No matter how good your music is people still like to have human contact with the people who made it.
It’s a big question and you could say that I’m in a unique position to shed some light on it, having both played in bands and spent many years working in the industry. The truth of it is however, that I don’t have a magic wand, or even some incredible piece of advice that will propel you or your band straight into the stratosphere. The music industry is way too complex and fickle an animal for that. All I can do is offer my honest opinion, having glimpsed things from both sides of the musical fence.
So what exactly is the definition of success? Well, it depends on what you want from your musical career. You may well be happy creating music by yourself in your room, or rehearsing and writing with your mates, purely for fun and with no intention of ever playing a gig, releasing an album or getting on Jools Holland. If this is the case then great – more power to you and I’m sure you’ll enjoy the journey every bit as much (probably more!) but for the purposes of this article, let’s assume that we’re talking about commercial success.
I’ve been in bands where we’ve dreamt of stardom but felt like we were caught in a music industry riptide, totally unable to fathom why the entire human race weren’t throwing their knickers at us. Surely our songs were going to change the world and, just like Bill and Ted, alter the course of history altogether.
The harsh reality of course is that a modicum of talent and a few great songs are not going to get you noticed amidst the huge shoal of hopefuls who, by the way, are convinced that they too have written music that will eventually lead them to world domination. That’s not to say that self-belief isn’t a vital ingredient for success — it is. It’s just that there’s a whole lot of other stuff that you need to do as well…
First things first – If you want to be commercially successful you have to start seeing your band as a business. It isn’t the most romantic of notions, but it’s the truth. With this in mind you need to treat it like a business and this means applying some very basic business principles. Your music is your product, your fans are your customers, and just like any business you need a marketing strategy to get your product out there.
So to start with you need a fantastic product. Your songs have to be well-written, beautifully constructed with great lyrical content and you need to be able to perform them flawlessly in your sleep. The simple key to this is practice – rehearse as regularly as you can, once a week is not enough. If you can commit to six or more times a month it will quickly pay dividends. Of course this can be expensive so ask the practice studio to cut you a deal – most will if you commit to practicing regularly during off-peak times.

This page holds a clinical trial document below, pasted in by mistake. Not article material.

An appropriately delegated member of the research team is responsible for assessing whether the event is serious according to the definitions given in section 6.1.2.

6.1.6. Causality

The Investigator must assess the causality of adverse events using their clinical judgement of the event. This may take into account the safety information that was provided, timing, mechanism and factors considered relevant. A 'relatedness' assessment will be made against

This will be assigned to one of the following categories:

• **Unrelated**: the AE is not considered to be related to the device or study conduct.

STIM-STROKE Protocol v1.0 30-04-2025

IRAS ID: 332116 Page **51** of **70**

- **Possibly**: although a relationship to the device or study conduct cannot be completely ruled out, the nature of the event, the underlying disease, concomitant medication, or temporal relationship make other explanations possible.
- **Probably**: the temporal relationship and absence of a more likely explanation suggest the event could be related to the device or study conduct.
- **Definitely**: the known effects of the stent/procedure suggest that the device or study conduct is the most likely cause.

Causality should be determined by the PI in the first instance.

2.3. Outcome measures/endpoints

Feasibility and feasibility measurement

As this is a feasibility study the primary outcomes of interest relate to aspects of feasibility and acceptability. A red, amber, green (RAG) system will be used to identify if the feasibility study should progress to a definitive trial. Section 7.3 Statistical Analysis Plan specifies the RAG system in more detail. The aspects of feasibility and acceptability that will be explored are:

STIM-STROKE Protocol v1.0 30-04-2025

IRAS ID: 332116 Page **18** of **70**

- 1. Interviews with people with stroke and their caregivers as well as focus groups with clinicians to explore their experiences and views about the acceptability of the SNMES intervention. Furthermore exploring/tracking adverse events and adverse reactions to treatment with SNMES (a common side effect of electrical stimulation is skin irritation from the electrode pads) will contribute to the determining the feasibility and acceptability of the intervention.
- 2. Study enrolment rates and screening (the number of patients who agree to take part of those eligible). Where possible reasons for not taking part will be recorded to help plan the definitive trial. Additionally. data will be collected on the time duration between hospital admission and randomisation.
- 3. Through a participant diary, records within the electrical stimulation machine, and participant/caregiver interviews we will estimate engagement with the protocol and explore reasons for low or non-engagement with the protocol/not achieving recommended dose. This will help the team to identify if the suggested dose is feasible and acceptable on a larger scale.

Just like a business it’s no good having an amazing product if nobody knows about it, so you need a marketing strategy. Decide on your band identity first; this should tie in with the type of music you play. In this way you can identify who will make up your fanbase and therefore who you need to reach. Next, consider your brand – how should you come across on stage; what do you wear, do you stare moodily at your shoes, or stage dive into the crowd? Always relate these decisions back to your music and your potential fanbase and be consistent with your brand.
Make sure you have a great media pack to send out to promoters, labels and other industry types. Make it digital, with photos, a brief biog, no more than a couple of your best songs and keep it simple – music professionals have a short attention span.
And lastly, go out and network with people in the industry and on your local scene; randomly sending demos out rarely works. No matter how good your music is people still like to have human contact with the people who made it.
Now get out there and enjoy it, if you’re not already. And good luck — you’ll need quite a bit of that as well…